Upstate to be represented in Washington at March for Life
By JOEY REISTROFFER
SPARTANBURG — A busload of believers in the sanctity of life will gather before dawn Monday for a journey they hope will open some eyes, change some hearts and uncover the evil that is abortion.
These 46 pilgrims from parishes across the Upstate are on a mission to participate in next Tuesday’s 29th Annual March for Life in Washington, D.C. They will meet at Jesus, Our Risen Savior long before the sun has cast its morning sky, then pile into a tour bus for a 10-hour ride to the nation’s capital.
That is a long time in a bus. It, however, is a short time to pray for an end to the atrocities that have beset this nation ever since the Supreme Court Roe vs. Wade decision in 1973.
Gary Towery, a parishioner at Jesus, Our Risen Savior, organized this Upstate journey of hope. He said he was inspired by last year’s rally.
Towery said he was attending President Bush’s inauguration last year, and he decided to stick around to see the March for Life. What he saw stunned him: 400,000 people from all across the country united in prayer for an end to abortion.
“The movement has been portrayed in the media as a bunch of right-wing nuts,” Towery said. “That isn’t so,” he said after talking to some of them and forming his own opinion. “They’re just ordinary folks from all walks of life like you and I.”
They believe that a baby is a gift from God and has the right to life. So they converge every January in the capital and pray that the justices who sit on the Supreme Court bench will open their eyes, see the truth and amend this evil that has destroyed millions of unborn babies.
Towery had no problem filling up the bus.
Joe Schachner wanted to be a part of the march. “It’s my first excursion (to Washington),” he said. “I don’t know quite what to expect.”
He, however, does know where he stands on abortion. “Killing babies, we need to stop all that. And the way to do it is to show solidarity. I hope that a show of hundreds of thousands of people makes an impression on the United States and on the court.”
Andy Falatok, another pilgrim going on the trip, agrees. “I hope and pray that some day it will end,” he said.
So does Gary D’Entremont. He is taking his two sons, Michael and Daniel, as well as his daughter, Teresa, to the march for life.
They will be joined by Susan Lawson and her 18-year-old daughter, Johanna.
Lawson, who has four children and has been very active in the pro-life movement for years, said this is her first journey to Washington for the march. And she is excited about going with a bus full of Catholics “who feel the way you do and are so caring and compassionate.”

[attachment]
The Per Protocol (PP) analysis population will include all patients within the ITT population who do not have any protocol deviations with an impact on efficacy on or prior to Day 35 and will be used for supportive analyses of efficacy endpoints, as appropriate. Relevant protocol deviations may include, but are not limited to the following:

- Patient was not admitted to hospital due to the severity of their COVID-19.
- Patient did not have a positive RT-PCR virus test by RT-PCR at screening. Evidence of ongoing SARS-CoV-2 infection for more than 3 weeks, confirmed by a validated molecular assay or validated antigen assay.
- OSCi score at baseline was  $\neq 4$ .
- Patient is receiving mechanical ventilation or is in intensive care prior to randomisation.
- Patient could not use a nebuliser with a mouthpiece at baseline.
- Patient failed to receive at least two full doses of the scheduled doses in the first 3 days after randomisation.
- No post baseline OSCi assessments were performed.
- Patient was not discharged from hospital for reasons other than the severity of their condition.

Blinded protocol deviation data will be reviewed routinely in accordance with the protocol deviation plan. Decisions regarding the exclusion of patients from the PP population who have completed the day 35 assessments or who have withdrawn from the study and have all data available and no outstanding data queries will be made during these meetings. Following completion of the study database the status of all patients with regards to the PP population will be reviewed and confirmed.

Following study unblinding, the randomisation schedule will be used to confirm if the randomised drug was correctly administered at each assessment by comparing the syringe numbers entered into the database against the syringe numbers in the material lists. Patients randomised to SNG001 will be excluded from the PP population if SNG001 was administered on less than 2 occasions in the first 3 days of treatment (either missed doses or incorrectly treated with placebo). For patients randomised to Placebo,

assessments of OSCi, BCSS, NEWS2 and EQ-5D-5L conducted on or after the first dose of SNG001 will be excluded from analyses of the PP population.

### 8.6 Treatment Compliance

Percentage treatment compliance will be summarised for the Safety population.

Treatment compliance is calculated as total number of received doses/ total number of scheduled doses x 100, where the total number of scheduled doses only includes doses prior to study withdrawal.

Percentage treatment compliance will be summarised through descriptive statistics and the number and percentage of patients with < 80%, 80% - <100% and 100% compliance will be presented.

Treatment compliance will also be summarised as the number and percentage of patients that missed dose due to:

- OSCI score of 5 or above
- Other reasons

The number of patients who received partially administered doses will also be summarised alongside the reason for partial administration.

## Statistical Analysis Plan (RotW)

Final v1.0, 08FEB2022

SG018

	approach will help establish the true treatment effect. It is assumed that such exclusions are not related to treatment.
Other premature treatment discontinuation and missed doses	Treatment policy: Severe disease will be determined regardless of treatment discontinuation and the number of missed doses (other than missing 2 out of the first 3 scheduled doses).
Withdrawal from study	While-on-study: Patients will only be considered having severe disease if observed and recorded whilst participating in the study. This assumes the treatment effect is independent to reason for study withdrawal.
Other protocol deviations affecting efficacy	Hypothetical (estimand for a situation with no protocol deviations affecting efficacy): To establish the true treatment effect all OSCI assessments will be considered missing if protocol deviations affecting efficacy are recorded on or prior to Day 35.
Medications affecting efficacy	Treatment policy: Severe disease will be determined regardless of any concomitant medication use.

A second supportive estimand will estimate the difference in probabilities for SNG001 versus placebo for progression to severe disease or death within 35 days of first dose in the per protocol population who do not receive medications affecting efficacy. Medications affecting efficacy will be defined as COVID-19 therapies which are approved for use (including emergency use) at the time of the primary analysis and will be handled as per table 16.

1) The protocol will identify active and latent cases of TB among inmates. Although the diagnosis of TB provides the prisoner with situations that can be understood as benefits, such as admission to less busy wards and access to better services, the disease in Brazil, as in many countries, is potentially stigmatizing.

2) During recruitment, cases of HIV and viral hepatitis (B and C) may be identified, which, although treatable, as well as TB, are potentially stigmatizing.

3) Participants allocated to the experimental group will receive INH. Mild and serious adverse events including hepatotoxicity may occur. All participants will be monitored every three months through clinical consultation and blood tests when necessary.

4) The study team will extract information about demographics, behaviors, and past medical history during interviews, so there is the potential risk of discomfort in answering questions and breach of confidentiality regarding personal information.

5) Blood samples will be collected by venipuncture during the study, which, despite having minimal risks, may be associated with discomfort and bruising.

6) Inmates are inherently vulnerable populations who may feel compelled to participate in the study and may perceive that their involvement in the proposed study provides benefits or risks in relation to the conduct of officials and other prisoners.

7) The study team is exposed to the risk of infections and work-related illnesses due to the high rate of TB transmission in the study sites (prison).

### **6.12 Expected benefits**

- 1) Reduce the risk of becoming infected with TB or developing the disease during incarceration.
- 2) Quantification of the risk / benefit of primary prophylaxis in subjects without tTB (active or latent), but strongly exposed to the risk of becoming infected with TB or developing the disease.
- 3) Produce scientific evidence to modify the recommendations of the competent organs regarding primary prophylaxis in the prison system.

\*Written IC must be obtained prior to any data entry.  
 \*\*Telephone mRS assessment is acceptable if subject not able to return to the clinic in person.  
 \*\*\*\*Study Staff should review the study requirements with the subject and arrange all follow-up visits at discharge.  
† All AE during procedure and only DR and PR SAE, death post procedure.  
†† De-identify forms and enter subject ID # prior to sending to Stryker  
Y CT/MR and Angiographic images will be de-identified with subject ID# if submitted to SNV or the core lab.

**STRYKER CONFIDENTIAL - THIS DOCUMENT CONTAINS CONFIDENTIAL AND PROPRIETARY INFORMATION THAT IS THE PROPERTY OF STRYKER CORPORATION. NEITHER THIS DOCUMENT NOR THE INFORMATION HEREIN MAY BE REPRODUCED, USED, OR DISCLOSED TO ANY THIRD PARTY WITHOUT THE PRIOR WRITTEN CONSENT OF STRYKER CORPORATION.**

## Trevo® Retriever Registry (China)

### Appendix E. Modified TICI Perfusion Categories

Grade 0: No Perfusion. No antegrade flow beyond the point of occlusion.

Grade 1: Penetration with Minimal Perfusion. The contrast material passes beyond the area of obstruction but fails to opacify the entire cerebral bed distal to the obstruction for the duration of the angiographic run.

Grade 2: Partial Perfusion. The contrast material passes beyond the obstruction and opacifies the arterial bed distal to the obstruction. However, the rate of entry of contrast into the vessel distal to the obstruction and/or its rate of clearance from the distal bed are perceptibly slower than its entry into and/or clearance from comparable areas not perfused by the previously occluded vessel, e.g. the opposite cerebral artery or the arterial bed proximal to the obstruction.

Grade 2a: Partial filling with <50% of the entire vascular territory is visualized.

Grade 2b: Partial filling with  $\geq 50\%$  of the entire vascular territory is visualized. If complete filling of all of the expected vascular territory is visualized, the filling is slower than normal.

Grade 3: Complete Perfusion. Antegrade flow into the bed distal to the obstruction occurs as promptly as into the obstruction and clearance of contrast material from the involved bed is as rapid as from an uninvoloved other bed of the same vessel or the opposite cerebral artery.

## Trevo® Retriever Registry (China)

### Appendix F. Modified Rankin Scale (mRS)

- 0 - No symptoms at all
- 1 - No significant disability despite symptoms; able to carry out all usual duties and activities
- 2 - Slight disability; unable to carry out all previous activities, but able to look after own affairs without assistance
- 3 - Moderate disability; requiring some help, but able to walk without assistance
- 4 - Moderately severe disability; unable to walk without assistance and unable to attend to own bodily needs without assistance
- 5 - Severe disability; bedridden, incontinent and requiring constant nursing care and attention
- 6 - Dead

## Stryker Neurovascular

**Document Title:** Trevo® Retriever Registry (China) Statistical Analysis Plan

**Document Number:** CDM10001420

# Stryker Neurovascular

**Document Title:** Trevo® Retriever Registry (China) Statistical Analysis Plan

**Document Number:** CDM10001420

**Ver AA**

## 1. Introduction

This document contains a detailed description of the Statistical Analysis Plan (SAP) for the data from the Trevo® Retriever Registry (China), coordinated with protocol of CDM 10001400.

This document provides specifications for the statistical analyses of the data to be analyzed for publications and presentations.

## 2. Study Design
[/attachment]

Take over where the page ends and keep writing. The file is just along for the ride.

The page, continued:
“If I could take all of my children, I would,” Lawson said, adding that the money for their trip is coming out of her Christmas fund. “I want my kids to grow up with respect for all human life. I want them to grow up as leaders.”
Lawson believes that the rallies and the prayers do make an impact and can affect changes. Standing behind your beliefs does make a difference, she said.
This mother of four believes in right and wrong, and only evil can result in such a wrong decision as Roe vs. Wade.
“These women (who have had abortions) are hurting,” Lawson said. “We are hurting women by telling them it’s OK to kill their children.”
Lawson believes that many of the women who support Roe vs. Wade have had abortions, and the only way they can live with themselves is by trying to justify it and rationalize it.
“I really feel some of those people had abortions, and it killed something inside of them. If you kill or hurt, you have to be hardened somehow, and they need to be healed,” Lawson said.
That is why she is going to Washington with her daughter: to help heal those with hardened hearts. Changing those hearts, she said, takes prayer, forgiveness and education.
That child is not a fetus. That child is a warm, vibrant baby, Lawson said. Once people understand that, healing can begin.
So Lawson is joining this bus full of Catholics to pray for the healing of a nation that has aborted one in three of Johanna’s generation.
When they get to the capital, Towery said, they will check into their hotel, then attend the solemn Mass and thanksgiving for life at the Basilica of the National Shrine of the Immaculate Conception.
Towery also said the Upstate group will attend a youth rally at Constitution Hall that will feature Tony Melendez, the well-known Christian singer.
Tuesday at noon, the group will gather with people from all over the country at the Washington Monument for a prayer rally. They then will march down Constitution Avenue to the Capitol and right up to the steps of the Supreme Court.
Towery said U.S. Rep. Jim DeMint of South Carolina might march with them if he is in Washington.
Some of the marchers are even holding out hope that they will get to see President Bush.
“I’ve seen him talk from his heart, and I believe he loves God,” Lawson said. “I think he’s a good, moral man. …”
This march, Towery said, is very important. A lot is at stake in changing the heart of America, getting this country to embrace God’s tiniest gifts and helping to heal the women who have aborted those gifts.
“I’ve seen too many sad faces of people who have had abortions,” Lawson said. “They can’t get over the pain.”
Perhaps some day with prayers and forgiveness they can.